2. Great post. I certainly suffered from anxiety related to my drinking. Like you, I often had debilitating anxiety attacks (sometimes while driving) the day after a particularly big night. I sort of suspected alcohol might be the culprit (or contributor), but of course that didn’t prompt me to stop drinking. No anxiety attacks since I quit drinking. Amazing, isn’t it.

    • Hi and thanks for your comment. Yes, I too had that sneaking suspicion but refused to acknowledge it properly for many years – thank goodness we saw sense in the end! Lucy x

  3. I’m just glad that you finally discovered the way to cope with your anxiety. I was also in denial of my anxiety before and it caused me to be a prison of my fears and worries. I used to think that there was nothing wrong and I refused to deal with it until one day i made a sudden realization that I can’t continue living this way because I am not enjoying life the way other people do. I finally embraced the fact that I have anxiety and started to do something to manage it. I am doing a lot better now and I am doing and trying out things I would never even consider before. I still have a long way to go but I;m already proud of how far I’ve come so far.

    – Abby

    • sister rose says:

      This is interesting, and helps me see my problem in context. I’m sad that the Soberistas chatroom has become pay-only. Uncertain how i feel about that. just logged on and see i have to pay. I only wanted a small amount of support and may consider paying the fee. I do worry though about people who used it as a source of support and maybe their drinking was a result of money problems. Sorry to butt in on this topic with my comment but how else to communicate this to you soberistas?

      • Hi Sister Rose
        Thanks for your comment and I’m glad this post has helped you. We appreciate your comments about Soberistas becoming a subscription site and understand that in an ideal world it would have remained a free resource. However, as Soberistas has grown in size so too has the workload and it had become impossible to manage alongside our full time jobs. If we were to keep Soberistas running it had to become a full time endeavour, and therefore had to become financially sustainable. Despite various efforts to obtain grants and raise enough revenue through advertising, as well as personally financing the site and borrowing from family, in the end we were faced with either closing the site or introducing the fee. It works out at 65 pence a week so we do hope we haven’t made it prohibitive for the majority of people. I hope this helps explain the rationale behind the fee, and thanks once again for stopping by and commenting. Best Wishes, Lucy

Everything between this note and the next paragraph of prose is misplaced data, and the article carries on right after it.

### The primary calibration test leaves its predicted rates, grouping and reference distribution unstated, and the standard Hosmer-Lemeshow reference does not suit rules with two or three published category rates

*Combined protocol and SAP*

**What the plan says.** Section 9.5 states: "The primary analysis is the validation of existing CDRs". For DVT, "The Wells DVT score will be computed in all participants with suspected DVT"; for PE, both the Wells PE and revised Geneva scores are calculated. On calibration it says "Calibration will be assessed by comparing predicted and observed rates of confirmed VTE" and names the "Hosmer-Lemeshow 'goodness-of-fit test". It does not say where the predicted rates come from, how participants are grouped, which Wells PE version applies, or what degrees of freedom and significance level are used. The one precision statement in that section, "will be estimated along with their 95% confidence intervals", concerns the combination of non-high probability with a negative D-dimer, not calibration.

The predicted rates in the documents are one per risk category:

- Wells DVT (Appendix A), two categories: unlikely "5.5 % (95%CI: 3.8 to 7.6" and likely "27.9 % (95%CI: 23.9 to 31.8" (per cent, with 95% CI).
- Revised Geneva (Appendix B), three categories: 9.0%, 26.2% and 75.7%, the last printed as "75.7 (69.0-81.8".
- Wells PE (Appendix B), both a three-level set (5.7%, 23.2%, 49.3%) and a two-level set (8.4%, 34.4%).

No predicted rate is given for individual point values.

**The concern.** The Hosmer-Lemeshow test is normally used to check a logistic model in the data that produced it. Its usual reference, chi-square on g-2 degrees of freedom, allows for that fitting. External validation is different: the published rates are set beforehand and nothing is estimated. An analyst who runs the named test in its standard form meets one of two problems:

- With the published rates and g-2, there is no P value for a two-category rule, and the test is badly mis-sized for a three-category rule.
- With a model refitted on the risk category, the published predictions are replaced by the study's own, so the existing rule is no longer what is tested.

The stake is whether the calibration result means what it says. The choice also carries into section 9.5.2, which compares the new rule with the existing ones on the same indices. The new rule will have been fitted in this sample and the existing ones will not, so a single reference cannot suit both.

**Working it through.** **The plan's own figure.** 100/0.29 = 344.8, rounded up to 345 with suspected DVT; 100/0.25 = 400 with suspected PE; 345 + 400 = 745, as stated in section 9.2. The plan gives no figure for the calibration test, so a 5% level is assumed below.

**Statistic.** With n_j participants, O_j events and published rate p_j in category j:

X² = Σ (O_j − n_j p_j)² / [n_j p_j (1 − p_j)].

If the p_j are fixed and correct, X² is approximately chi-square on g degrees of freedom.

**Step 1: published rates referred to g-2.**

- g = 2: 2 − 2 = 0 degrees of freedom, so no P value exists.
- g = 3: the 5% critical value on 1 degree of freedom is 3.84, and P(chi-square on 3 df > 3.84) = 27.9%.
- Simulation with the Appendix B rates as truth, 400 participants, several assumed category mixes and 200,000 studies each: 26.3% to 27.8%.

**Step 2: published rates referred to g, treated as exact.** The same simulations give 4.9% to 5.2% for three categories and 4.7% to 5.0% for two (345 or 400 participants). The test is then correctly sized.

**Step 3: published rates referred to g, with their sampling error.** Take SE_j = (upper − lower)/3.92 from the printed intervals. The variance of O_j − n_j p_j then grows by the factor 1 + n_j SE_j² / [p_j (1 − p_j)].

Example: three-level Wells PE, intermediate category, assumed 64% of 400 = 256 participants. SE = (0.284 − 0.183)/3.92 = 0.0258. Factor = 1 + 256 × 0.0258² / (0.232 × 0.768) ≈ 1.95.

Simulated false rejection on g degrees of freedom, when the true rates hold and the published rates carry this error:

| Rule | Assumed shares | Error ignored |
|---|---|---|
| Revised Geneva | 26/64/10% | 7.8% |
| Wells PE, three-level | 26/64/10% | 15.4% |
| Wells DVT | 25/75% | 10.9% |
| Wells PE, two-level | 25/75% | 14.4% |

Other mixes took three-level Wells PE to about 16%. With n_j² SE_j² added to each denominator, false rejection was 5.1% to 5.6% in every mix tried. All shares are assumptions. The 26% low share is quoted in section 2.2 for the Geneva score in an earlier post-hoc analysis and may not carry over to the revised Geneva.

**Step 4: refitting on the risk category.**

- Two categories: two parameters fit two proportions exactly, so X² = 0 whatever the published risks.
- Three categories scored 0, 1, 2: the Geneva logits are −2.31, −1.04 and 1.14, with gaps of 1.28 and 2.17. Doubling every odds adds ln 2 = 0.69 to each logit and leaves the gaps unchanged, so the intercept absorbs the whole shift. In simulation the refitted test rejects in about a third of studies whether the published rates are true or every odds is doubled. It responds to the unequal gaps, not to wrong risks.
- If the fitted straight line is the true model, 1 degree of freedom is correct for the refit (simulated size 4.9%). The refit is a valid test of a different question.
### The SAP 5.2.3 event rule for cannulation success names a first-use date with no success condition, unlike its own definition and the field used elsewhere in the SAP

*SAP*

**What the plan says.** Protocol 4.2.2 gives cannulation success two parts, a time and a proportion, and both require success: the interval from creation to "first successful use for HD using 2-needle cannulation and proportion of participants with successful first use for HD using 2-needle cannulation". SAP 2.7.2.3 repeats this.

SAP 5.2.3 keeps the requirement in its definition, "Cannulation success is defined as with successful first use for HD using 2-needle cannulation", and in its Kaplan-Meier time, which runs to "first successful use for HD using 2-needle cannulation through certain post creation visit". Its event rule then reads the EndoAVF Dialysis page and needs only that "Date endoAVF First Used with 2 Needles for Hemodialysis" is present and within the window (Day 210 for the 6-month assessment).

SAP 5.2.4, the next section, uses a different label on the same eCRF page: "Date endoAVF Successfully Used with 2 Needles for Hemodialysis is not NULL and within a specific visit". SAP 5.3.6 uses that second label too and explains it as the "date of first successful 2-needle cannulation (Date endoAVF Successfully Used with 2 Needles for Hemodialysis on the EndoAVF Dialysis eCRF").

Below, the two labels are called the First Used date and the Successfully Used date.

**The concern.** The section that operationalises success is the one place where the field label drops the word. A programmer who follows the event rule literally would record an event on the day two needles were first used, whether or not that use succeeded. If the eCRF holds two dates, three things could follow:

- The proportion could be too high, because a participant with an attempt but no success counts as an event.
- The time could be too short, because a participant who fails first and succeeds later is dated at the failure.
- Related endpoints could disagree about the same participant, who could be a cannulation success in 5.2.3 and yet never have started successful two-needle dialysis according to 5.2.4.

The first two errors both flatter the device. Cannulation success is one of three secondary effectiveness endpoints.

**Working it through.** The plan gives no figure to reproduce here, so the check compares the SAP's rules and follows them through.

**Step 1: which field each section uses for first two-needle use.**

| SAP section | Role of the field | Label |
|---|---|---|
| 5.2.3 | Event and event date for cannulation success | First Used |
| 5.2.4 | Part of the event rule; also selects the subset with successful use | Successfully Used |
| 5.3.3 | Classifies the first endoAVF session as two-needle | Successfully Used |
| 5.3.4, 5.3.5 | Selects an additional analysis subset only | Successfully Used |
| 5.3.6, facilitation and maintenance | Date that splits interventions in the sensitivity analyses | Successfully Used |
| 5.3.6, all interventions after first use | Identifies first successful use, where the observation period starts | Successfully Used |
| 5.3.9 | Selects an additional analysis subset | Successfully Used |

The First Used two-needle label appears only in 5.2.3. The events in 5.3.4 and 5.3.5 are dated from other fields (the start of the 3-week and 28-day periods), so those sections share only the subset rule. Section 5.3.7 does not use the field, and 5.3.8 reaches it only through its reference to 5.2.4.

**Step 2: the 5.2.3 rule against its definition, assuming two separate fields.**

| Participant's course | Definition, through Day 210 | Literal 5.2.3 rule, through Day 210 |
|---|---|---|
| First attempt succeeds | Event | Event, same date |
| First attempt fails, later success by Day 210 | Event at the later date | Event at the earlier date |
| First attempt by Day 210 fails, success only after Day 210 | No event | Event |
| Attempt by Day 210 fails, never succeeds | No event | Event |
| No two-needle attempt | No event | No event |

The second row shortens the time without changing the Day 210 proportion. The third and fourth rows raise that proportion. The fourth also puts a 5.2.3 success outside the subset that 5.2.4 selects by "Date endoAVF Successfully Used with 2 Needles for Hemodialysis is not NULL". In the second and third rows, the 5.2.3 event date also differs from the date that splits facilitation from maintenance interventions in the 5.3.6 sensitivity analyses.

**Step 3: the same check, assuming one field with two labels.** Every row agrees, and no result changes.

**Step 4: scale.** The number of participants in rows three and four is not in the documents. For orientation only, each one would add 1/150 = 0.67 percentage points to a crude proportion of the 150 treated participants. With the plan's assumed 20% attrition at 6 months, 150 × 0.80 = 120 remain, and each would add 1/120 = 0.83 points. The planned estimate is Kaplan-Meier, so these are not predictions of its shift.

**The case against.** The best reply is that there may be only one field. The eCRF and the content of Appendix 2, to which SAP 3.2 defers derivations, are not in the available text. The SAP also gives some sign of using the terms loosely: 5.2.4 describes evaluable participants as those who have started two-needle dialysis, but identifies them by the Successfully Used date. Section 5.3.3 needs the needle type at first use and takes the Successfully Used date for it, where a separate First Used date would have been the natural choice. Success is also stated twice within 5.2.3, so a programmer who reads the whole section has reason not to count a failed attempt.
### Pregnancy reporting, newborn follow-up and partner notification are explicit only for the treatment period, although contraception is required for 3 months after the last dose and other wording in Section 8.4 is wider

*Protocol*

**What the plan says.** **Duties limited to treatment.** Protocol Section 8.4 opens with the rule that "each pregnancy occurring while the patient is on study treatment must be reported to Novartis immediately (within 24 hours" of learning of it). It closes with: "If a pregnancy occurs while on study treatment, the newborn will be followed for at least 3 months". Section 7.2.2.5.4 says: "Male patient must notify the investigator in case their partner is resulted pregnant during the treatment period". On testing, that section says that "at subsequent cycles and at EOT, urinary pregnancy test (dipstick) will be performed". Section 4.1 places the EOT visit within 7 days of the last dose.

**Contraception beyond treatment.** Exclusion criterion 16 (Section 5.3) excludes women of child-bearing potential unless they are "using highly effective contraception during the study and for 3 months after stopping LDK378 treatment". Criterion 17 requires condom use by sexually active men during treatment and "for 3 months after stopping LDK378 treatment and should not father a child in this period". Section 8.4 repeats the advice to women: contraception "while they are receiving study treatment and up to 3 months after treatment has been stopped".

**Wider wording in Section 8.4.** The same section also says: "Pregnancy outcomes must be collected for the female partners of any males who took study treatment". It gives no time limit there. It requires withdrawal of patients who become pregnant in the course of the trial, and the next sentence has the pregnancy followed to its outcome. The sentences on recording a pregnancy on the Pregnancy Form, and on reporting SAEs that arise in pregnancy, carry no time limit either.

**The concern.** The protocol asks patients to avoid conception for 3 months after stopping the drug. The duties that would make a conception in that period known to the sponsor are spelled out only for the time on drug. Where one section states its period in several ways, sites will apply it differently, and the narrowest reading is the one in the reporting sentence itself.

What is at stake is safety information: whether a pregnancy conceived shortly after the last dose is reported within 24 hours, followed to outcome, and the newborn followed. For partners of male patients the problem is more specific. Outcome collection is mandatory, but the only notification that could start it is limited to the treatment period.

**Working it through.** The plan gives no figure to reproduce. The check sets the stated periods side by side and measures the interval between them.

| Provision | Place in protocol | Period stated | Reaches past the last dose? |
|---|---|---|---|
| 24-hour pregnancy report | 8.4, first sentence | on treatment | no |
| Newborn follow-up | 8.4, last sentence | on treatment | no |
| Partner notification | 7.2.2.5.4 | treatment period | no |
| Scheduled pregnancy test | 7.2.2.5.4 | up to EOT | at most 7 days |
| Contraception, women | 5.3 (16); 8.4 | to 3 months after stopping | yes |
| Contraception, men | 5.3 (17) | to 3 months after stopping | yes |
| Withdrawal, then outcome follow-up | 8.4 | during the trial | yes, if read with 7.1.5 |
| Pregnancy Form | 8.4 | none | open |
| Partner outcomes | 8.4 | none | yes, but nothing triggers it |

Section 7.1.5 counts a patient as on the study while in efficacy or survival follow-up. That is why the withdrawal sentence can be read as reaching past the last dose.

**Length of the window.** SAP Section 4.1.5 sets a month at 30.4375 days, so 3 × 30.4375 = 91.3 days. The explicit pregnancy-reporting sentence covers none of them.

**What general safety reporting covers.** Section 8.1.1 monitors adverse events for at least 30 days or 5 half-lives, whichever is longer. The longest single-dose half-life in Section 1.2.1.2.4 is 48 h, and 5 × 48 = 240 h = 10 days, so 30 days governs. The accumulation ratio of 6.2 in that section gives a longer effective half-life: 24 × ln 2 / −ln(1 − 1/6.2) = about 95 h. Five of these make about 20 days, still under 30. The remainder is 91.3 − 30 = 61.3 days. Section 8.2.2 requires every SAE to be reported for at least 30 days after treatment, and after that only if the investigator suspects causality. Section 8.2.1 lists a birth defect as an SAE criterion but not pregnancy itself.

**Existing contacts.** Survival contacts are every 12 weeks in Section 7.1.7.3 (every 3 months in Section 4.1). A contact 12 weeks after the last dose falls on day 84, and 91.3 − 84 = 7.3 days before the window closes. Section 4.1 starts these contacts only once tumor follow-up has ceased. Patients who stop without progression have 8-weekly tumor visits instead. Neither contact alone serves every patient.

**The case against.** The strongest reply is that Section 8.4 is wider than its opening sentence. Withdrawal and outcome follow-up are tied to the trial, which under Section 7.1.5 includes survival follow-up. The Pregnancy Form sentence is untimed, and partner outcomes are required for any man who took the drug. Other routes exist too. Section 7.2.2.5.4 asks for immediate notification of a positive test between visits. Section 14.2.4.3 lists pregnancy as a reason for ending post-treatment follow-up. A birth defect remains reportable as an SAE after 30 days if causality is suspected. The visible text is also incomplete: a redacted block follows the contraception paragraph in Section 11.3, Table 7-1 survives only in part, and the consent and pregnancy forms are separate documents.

4. Sarah says:

    Hi Lucy, I have to say I have read yours and Sarah’s book and it has really inspired me, my story is very similar to yours, only that I was diagnosed with anxiety and panic disorder nearly three years ago where I had to leave my job I was so passionate about. Being a creative person, I wasn’t going to sit about I opened a fashion boutique and began a music degree, the fashion boutique was too much work for me so I sold it. My main motivation for stopping drinking for good is to finally take control of my mental state, meaning I can hopefully (in time) stop taking my tablets, and lose some of the two stone I have gained and find myself for the first time ever, I’ve drank every day since I was 16 (apart from pregnancy and breast feeding for my two children).

    The work you are doing here is amazing and I’m just about to sign up to join the network and read two more of your books. I’m feeling positive that I can finally get where I want to be, thanks to you sharing your stories. Thank you x

    • Hi and thanks for getting in touch, it’s lovely to hear from you. I really wish you all the best on your journey and am so pleased to hear how the Sober Revolution has helped kick start things. I’m sure the community on Soberistas will be a great support to you, there are so many people who have succeeded in turning their back on booze and who can offer really good, sound advice to help others do the same. Very best wishes, Lucy x